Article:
Coming up on its 20th year, Rowan Radio’s Microgroove is seeing a change in format that the on-air personalities have been waiting for.
Back in 1999, the students who would host the Microgroove had a playlist sheet to refer to when picking and choosing the songs they would play during their block. Specific songs would be labeled as “urban” to make it easier for the on-air personalities to know what they can and cannot play during that time.
“As time went on it was harder to manage that format,” said Rowan Radio station manager Derek Jones. “Over the years you have newer influxes or changes of music. It became tougher to implement the newer stuff. What do you do with hip-hop? What do you do with collaborations?”
The college radio station is beginning to distance itself from Disco and throwbacks, to playing more of the modern, Top 40 hits that college-aged students know and love.
“I think it’s great that they’re incorporating modern music,” said junior radio, television and film major Amanda Gonzalez. “Now students will be more willing to tune in. Students want to know what’s hot and what’s new.”
For student on-air personalities, like senior radio, television and film major and Rowan Radio employee, Stephanie Papandrea, the lack of new music being readily available to them led the students to bringing in their own music. Whether they bought an album, ripped it off of YouTube, or even added music themselves, the students still found a way to play the music that they know and love during their shows.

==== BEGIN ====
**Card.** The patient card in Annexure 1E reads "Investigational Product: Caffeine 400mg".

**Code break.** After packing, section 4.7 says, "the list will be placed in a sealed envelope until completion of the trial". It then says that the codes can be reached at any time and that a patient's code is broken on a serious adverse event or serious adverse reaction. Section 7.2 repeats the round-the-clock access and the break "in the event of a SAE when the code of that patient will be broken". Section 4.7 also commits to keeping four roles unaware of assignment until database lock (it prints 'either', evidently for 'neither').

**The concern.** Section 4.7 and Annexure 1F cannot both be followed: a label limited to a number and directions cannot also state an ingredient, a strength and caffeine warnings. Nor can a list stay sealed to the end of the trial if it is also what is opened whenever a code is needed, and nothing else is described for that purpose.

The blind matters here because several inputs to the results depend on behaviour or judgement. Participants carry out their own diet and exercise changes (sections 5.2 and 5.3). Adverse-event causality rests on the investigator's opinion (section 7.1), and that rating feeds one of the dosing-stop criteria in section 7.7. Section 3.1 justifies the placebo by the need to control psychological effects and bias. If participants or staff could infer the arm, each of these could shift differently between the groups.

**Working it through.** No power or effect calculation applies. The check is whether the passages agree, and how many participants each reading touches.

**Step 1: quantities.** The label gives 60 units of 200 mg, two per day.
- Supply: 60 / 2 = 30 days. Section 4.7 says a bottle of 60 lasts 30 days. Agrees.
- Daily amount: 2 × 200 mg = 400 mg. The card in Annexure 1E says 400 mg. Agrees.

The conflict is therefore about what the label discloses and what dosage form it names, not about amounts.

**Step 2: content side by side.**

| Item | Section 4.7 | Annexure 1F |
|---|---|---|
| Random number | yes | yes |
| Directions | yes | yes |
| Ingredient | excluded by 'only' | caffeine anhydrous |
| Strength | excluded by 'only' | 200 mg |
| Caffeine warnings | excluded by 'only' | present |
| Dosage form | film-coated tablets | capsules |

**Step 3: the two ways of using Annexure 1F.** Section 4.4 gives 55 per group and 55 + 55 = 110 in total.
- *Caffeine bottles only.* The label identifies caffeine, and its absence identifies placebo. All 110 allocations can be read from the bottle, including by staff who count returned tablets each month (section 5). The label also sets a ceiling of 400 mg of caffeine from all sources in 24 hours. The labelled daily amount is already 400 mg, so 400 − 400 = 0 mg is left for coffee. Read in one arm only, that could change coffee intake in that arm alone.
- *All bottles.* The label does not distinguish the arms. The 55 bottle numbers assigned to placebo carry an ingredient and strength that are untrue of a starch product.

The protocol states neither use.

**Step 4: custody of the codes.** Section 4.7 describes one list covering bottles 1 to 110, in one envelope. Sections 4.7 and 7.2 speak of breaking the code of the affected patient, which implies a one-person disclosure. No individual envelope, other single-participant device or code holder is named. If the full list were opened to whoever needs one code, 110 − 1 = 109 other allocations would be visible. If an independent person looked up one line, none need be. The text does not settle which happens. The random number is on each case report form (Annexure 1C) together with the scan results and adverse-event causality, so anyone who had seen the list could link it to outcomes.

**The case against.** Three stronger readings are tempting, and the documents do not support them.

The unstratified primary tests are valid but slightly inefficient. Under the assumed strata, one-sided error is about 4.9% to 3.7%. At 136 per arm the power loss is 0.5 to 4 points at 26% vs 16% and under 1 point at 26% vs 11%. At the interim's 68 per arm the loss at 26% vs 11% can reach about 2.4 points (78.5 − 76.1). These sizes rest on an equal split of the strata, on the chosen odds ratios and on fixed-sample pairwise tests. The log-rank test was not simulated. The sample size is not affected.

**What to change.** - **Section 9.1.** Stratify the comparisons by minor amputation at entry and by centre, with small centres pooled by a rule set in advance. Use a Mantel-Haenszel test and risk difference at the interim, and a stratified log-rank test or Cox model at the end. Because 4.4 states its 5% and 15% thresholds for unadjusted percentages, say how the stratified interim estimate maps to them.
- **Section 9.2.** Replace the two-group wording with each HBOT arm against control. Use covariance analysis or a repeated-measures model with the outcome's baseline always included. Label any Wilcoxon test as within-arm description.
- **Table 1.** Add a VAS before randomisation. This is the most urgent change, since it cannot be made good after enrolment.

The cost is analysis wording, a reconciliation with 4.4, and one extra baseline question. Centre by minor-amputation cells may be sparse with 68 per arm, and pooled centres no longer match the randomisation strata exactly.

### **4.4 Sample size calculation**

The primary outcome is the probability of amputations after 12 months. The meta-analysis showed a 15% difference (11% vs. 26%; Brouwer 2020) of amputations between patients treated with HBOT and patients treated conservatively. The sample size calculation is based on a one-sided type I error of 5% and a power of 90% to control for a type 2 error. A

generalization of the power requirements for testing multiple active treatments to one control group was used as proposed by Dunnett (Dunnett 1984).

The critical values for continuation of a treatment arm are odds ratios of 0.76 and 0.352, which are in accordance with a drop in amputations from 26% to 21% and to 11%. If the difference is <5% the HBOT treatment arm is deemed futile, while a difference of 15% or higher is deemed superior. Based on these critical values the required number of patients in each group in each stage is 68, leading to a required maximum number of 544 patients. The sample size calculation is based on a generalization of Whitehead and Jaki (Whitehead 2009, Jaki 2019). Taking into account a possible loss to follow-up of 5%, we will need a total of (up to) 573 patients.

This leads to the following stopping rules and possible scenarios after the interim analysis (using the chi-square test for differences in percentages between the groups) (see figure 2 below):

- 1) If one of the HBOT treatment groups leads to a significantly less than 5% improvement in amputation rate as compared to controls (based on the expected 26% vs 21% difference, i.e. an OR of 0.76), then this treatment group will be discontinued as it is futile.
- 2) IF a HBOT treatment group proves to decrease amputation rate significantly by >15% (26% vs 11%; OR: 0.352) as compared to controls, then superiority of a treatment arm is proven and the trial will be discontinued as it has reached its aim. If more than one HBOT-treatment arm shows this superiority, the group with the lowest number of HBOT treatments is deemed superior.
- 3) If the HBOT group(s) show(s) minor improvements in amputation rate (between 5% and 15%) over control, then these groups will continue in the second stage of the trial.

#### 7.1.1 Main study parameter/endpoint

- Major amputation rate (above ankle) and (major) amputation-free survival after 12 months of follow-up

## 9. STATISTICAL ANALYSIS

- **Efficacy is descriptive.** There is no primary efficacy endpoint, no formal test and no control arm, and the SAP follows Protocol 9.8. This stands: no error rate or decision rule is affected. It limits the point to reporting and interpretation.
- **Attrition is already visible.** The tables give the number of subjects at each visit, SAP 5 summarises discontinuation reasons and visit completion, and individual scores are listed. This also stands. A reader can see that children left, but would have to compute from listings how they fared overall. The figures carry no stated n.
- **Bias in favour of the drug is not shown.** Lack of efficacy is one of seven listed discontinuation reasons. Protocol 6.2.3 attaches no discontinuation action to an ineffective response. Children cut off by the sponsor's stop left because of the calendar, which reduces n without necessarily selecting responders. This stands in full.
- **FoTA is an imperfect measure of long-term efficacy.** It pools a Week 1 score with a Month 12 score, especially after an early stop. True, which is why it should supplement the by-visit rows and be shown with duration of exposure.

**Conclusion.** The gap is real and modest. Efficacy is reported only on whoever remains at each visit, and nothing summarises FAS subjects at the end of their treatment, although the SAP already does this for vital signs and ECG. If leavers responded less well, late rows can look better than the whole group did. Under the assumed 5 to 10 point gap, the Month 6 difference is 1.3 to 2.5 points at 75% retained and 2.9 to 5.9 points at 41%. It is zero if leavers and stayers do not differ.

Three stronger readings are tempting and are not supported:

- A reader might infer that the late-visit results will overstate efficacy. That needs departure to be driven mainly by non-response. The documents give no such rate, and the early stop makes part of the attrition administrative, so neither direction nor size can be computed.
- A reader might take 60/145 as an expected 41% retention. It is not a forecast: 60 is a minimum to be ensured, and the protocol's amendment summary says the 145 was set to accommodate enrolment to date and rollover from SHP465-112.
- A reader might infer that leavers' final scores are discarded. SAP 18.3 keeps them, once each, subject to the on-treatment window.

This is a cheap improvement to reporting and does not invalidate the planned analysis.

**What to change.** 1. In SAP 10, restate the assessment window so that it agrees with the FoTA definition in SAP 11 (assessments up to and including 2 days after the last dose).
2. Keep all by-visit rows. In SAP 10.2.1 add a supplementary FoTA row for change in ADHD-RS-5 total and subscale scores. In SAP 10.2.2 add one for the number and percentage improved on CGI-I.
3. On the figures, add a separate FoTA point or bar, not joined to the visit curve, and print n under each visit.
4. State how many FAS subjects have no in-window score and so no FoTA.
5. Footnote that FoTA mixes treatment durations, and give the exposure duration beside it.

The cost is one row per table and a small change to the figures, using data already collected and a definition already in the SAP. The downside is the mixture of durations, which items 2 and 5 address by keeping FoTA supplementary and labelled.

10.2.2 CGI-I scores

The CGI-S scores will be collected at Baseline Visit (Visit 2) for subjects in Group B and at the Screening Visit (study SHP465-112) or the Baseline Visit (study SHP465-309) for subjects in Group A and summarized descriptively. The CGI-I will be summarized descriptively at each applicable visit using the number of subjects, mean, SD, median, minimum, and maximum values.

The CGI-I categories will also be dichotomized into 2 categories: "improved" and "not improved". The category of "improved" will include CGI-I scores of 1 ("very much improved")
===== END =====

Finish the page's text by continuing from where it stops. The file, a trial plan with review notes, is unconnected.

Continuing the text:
“I feel like that’s really beneficial,” Papandrea said. “I feel now, as a D.J., I can relate my fan experience with talking on air and making it more personable. I feel like it’s more beneficial for me, personally, to connect with my audience.”
With the change in formatting will come a new addition to the already 10 student run executive staff. According to Jones, beginning in the 2018-2019 academic year, Rowan Radio will see their own ‘Microgroove Director’ for the first time since they removed the ‘Urban Director’ position. The duties of said position would make sure the songs in the system are still relevant on the Billboards Top 40 and aren’t being put in more than once, just to name a few.
“The reason we did it was because, I think, we wanted to kind of revitalize the programming during that block,” Jones said. “[Also] to make sure students were still involved with that block. That music ages, the stuff that we have now, the older stuff. You’re going to have students that you’re asking to play stuff that they just don’t know.”
The Microgroove airs live on Rowan Radio, weekdays from 6 p.m. until 9 p.m., on 89.7 WGLS-fm, or via live stream at wgls.rowan.edu.
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